District commanders — Paul Noel in the Second, and Bob Bardy in the Sixth — offer two additional, somewhat related explanations. In 2012, both districts suffered from several robbery sprees allegedly committed by one person or a small group, such as a “clique” of robbers in the Irish Channel targeting taxi drivers or a rash of robberies in the university area last summer. Such a spree – a handful of robberies in a few days’ time — can push robbery statistics quickly through the roof.
As the year progressed, however, some of those perpetrators were arrested, taking them off the Uptown streets — such as the gang allegedly involved in the carjacking on Camp Street that left attorney Sandy Kaynor severely injured, or the suspect in the Dat Dog robbery. And this year in general has seen a strong pattern of arrests as Noel has made reducing armed robberies the top priority for the district. In the Second District, for example, detectives currently have a 43-percent clearance rate, Noel said — well above the national average of about 25 percent for cities of similar size.
“We really don’t believe that’s an accident,” Noel told the NOPD leadership at a recent departmental Comstat meeting, praising the Second District detectives. “They solve these cases. We’re capturing these guys and getting them off the streets.”
The Sixth District has seen a robbery-clearance rate closer in line with national averages, but its overall violent crime numbers have also plummeted — down 40 percent for the year. Bardy has attributed that to a string of major indictments against alleged Sixth District area gangs — the 110er’s in the Irish Channel area, the Allen family in the central part of the district, and the 3NG group in the Hoffman Triangle area — that led to dozens of arrests.
“The last three Fridays in a row, we’ve had some surprises for you,” Bardy said to Sixth District residents at June’s community meeting with them, shortly after the most recent indictments. “I’m really happy with it. This is a long-term, not a Band-Aid, fix.”
Crime in context
The level of violence in New Orleans can be difficult to succinctly describe. The city has long held the highest rate of murders per capita in the country (though 2013 numbers show a sharp reduction as well), the statistic that criminologists rely on most because of its lack of subjectivity. Most times, the presence of a dead body makes the crime indisputable, tough to hide behind fuzzy classifications or inaccurate crime reports.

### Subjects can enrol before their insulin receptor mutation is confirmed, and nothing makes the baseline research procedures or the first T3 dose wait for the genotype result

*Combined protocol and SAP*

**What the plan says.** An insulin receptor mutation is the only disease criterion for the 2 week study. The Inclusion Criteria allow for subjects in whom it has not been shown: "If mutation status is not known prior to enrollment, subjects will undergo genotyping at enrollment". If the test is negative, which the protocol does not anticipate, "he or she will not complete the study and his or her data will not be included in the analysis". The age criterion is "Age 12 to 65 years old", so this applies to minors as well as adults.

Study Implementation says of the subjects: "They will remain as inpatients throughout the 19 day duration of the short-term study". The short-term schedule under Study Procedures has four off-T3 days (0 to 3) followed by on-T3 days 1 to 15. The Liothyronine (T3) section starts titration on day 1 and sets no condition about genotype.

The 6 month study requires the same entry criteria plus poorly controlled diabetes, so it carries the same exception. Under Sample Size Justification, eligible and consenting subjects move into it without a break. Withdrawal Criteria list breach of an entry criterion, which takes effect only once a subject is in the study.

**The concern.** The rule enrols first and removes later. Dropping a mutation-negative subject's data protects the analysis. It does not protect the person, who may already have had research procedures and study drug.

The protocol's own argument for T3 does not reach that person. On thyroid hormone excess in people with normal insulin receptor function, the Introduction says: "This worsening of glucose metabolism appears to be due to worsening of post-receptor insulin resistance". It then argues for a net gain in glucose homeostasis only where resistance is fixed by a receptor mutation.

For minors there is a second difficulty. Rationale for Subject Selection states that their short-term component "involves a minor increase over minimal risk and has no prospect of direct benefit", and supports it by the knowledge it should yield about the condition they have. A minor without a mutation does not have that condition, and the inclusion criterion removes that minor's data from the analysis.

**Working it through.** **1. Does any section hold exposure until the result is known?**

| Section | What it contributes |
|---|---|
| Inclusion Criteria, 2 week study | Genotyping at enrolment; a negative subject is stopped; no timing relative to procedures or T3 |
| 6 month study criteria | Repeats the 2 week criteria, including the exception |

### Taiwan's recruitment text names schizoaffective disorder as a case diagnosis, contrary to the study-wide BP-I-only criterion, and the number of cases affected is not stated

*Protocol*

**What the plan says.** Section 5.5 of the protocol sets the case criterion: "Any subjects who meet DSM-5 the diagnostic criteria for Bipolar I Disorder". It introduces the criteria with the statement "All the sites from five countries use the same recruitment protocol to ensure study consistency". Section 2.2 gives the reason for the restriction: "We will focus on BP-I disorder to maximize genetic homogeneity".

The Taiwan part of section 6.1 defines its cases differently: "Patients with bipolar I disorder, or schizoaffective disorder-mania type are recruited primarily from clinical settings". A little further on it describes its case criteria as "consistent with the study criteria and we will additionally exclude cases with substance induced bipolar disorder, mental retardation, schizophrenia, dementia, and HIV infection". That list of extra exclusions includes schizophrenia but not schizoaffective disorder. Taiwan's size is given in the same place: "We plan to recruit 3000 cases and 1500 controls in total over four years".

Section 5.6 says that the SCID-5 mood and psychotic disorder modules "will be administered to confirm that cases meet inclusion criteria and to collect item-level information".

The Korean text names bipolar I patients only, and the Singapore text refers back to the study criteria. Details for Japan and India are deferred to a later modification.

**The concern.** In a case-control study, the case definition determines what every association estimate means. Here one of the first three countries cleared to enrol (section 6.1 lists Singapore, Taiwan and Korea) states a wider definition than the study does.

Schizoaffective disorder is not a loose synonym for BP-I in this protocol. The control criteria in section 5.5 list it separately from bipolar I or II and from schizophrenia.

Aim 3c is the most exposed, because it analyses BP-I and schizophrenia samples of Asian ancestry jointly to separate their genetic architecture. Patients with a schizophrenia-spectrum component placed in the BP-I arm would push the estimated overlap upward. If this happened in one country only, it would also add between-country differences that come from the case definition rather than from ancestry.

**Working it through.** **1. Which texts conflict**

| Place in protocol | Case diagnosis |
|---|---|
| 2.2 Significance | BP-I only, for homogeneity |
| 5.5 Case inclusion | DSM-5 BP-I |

But New Orleans officials often counter that the murder problem is relatively contained to a small subset of society, those already involved in criminal enterprises, and doesn’t reflect life for most people in the city. Robberies, police officials say, may be a better indicator.
“Armed robberies are a way we measure violence in society,” Bardy said at the June community meeting. Robberies are most often committed against strangers, unlike murders, which are typically committed among acquaintances. “It’s a measure of aggression in society.”
Overall violent crime rates in New Orleans are far lower than the murder rates, and robbery rates bear that out in comparison to other cities. The Crescent City saw about 3 robberies per 1,000 people in 2012, according to the FBI database. That’s about middle of the pack for similar-sized cities in the region — Atlanta and Memphis saw robbery rates of more than 5 per 1,000 people; Birmingham, Baton Rouge and Jackson, Miss., all recorded rates around 4.5 robberies per 1,000 people; Nashville’s rate was similar to New Orleans, at 2.8; Mobile was 1.8 and Austin was 1.2.
So if New Orleans’ robbery rates are not especially high to begin with, and they may actually be falling, should New Orleanians start feeling safer? Perhaps, said Capowich — until the next shocking robbery, or until the victim is someone you know.
“People’s perceptions and their fear of crime are affected by a lot of things. Certainly one of them is, ‘What’s the crime rate?’ So if that continues, it would have an effect,” Capowich said. “But even if it continues, and suddenly there’s a rash of high-profile incidents, that improved perception is easily erased.”
A version of this article was first published in Gambit through our news-reporting partnership.